Winchester .45 Long Colt ammunition

The Winchester 250-grain load has been in continuous use for over 100 years with minor changes in the powder charge.

The Frontier 1873

The .45 Colt was intended not only to drop an enemy but his horse as well. More horses than men were killed in a number of battles in the west, not only against the Indian but against rustlers and outlaws. One of the requirements of the SAA was that it be capable of dropping an Indian war pony at 100 yards. Part of my rationale for the long barrel SAA was to test this requirement.

The power of the .45 Colt, even with a modest load, wasn’t in question. The original 250-grain conical bullet load with 40 grains of black powder would generate 900 fps. I tested the HPR 250-grain JHP—a modest load at 750 fps. As I often do, I set up a line of water jugs to test penetration. The water jugs are six inches wide so penetration is easily evaluated. This load sailed through seven jugs and stopped. That is 42 inches of penetration! As a comparison most 230-grain JHP .45 auto loads penetrate 12-16 inches in the same medium.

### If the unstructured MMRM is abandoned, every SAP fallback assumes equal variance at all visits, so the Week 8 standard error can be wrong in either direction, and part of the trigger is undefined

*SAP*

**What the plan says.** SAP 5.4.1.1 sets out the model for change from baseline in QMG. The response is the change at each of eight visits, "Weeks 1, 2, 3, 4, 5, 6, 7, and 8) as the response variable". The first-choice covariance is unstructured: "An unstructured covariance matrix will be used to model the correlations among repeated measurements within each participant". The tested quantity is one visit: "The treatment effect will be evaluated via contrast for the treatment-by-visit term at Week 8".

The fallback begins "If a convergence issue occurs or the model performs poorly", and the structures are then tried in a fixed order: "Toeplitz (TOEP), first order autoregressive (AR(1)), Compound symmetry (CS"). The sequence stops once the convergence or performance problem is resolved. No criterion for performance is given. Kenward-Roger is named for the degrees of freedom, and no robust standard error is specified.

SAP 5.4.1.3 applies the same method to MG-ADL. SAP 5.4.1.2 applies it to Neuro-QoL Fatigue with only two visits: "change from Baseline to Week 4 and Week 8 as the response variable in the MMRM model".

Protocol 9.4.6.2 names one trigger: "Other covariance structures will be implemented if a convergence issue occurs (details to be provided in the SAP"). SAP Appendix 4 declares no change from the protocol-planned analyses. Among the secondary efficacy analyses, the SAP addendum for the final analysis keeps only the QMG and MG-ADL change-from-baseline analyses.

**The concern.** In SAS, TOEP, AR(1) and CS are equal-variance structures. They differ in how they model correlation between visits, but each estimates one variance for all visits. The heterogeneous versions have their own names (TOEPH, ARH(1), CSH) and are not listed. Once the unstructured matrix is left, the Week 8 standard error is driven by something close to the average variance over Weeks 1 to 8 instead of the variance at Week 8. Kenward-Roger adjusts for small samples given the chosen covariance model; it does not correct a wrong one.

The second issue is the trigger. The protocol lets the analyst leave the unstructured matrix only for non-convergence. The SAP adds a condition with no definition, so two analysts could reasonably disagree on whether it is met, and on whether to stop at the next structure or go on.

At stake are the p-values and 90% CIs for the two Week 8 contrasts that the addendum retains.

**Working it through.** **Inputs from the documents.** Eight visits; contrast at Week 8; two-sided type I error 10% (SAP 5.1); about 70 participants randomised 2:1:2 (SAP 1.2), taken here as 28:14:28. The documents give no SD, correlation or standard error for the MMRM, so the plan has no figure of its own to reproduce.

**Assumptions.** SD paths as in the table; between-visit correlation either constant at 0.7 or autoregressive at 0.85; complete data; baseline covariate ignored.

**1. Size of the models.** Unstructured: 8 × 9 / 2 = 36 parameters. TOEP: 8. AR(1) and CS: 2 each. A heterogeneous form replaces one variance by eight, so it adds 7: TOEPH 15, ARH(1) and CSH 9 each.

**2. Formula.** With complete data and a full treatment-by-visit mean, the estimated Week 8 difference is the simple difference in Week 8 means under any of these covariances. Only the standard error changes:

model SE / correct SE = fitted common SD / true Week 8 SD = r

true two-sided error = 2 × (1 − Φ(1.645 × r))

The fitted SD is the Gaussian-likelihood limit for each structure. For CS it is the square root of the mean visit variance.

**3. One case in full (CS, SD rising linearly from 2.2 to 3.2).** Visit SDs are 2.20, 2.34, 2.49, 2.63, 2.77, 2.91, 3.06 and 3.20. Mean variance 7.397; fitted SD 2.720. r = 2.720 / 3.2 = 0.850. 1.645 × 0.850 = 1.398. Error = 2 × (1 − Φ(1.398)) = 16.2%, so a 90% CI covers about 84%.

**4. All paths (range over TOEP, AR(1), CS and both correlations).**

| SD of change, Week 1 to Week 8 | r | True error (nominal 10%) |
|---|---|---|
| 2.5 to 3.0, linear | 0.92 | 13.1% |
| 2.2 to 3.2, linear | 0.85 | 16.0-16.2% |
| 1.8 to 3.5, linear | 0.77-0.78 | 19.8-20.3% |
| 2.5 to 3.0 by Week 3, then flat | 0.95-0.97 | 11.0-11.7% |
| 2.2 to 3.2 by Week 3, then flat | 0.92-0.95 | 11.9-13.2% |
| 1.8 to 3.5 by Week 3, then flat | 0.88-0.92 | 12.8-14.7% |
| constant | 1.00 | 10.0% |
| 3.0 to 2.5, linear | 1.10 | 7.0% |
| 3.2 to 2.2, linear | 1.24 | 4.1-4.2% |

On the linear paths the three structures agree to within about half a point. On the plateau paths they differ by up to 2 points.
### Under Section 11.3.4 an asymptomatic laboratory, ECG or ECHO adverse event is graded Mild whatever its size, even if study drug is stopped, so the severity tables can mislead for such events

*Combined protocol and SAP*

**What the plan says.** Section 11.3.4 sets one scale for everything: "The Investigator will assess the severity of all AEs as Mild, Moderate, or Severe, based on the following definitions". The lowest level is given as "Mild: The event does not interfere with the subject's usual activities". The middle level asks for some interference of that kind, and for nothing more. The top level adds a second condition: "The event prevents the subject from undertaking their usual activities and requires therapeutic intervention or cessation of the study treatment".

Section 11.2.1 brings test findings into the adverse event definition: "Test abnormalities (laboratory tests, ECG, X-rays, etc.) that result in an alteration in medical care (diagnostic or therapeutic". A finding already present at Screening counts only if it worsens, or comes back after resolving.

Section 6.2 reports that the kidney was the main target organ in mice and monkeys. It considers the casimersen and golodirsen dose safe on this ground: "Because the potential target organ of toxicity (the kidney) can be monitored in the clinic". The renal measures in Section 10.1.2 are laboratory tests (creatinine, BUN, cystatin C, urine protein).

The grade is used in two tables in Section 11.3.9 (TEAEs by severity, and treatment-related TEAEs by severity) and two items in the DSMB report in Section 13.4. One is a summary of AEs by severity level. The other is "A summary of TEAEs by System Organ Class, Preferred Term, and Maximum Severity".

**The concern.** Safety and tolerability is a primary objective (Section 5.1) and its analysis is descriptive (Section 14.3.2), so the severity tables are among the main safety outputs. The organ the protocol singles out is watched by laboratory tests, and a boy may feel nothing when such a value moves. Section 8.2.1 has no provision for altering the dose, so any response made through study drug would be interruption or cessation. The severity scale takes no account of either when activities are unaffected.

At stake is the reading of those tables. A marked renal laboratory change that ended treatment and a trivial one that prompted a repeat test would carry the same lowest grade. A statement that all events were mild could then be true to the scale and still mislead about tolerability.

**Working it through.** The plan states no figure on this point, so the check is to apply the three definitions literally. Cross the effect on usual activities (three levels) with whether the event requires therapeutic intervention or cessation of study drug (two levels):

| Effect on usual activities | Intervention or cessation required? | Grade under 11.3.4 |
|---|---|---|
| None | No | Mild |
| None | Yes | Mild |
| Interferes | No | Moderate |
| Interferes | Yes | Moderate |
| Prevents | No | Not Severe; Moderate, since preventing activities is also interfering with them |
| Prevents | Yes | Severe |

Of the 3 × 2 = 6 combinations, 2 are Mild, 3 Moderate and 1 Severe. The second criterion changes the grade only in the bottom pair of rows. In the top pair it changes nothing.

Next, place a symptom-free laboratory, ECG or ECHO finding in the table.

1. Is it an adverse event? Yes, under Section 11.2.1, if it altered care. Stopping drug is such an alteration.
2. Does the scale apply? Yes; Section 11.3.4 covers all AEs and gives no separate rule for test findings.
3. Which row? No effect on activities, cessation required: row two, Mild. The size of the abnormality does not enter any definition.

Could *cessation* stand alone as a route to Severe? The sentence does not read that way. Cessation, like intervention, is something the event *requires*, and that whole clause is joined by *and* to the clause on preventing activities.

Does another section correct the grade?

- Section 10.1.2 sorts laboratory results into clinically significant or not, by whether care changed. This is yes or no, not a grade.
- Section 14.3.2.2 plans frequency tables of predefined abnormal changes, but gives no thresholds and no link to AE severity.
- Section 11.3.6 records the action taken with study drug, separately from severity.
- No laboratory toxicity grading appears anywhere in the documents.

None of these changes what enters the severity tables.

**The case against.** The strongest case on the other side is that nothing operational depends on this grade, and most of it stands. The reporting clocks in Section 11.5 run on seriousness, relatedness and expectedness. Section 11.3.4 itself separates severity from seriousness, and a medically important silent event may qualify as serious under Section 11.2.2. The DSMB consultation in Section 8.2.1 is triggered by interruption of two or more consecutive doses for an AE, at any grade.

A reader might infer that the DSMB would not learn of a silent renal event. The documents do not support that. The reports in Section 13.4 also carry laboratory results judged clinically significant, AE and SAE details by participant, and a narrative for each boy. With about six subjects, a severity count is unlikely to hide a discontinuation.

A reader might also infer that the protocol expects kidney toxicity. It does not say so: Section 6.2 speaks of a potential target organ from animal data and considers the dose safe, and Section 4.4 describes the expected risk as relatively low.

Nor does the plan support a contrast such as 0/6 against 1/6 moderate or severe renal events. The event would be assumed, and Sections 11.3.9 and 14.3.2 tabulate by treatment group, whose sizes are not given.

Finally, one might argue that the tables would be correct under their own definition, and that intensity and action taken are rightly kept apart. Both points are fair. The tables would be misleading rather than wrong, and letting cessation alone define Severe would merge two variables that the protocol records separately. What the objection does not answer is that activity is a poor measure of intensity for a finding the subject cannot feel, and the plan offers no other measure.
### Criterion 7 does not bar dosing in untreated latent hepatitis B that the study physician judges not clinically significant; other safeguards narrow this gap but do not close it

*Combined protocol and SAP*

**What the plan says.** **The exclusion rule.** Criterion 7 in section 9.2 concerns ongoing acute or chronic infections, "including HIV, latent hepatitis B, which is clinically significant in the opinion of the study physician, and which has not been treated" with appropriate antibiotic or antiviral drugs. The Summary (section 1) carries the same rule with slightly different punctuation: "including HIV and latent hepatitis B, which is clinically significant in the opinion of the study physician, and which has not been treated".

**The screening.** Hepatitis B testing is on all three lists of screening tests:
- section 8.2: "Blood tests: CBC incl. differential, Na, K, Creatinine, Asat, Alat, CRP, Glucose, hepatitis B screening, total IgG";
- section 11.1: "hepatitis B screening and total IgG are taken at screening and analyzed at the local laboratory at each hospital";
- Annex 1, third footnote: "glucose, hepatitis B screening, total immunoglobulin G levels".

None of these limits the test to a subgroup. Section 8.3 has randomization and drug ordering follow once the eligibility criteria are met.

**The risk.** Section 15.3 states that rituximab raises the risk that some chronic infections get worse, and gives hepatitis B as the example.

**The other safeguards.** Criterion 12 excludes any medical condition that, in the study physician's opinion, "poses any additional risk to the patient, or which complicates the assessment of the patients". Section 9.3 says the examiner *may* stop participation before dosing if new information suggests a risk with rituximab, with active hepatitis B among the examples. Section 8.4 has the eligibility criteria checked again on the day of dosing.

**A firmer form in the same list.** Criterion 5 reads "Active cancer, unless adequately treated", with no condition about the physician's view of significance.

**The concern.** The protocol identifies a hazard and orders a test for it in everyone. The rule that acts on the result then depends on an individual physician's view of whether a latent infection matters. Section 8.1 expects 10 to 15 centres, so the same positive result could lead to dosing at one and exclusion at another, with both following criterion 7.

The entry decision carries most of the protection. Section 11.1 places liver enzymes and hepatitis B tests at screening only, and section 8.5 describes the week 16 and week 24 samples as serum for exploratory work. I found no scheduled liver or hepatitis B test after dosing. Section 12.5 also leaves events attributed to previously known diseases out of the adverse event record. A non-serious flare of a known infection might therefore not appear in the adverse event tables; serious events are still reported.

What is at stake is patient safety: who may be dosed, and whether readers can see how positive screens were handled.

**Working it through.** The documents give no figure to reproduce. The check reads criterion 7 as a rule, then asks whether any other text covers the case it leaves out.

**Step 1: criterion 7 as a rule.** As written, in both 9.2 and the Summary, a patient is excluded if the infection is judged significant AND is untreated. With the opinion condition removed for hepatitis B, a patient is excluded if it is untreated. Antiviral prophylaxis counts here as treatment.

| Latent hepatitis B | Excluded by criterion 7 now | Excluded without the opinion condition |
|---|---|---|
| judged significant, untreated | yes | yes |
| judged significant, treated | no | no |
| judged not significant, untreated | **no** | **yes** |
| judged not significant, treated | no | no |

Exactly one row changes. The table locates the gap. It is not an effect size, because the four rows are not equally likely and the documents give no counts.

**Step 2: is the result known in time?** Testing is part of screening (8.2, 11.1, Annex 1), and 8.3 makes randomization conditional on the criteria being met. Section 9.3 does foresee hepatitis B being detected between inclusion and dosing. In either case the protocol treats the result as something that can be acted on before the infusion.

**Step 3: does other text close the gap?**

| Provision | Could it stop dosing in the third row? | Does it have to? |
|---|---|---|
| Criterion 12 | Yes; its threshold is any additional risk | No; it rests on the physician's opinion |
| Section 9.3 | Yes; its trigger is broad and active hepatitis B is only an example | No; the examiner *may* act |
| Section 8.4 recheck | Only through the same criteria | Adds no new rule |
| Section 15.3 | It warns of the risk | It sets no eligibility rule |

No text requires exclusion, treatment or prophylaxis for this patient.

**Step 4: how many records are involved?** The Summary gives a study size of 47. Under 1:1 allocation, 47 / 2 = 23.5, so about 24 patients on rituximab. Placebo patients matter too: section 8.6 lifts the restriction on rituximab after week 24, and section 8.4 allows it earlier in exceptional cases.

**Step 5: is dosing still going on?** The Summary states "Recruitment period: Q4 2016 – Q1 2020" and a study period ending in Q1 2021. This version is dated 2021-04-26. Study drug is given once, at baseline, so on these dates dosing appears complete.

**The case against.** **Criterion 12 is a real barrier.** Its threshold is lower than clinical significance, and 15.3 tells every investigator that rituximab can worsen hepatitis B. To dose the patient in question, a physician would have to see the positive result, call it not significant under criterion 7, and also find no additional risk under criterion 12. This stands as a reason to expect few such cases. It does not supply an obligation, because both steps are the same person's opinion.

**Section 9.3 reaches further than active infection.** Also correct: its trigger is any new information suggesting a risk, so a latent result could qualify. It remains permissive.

Expansion was modest. I was impressed. Those that state a small bore will do the work of a heavy caliber simply must not understand physics. By improving ballistics to a 250-grain flat point SWC at 900 fps the .45 Colt becomes a formidable long-range handgun. This isn’t the gun to load hotter—that is why loading manuals have the RUGER ONLY section. But for what it will do, it is impressive, and remains a light and fast handling combination.

As for my 100-yard experiments, that is a story for another time. But suffice to say the Frontier revolver will stay on a man-sized target at 100 yards in the hands of those that practice.

Do you shoot single action revolvers or Cowboy action? Share your experiences or opinion of the 1873 Frontier in the comment section.

SLRule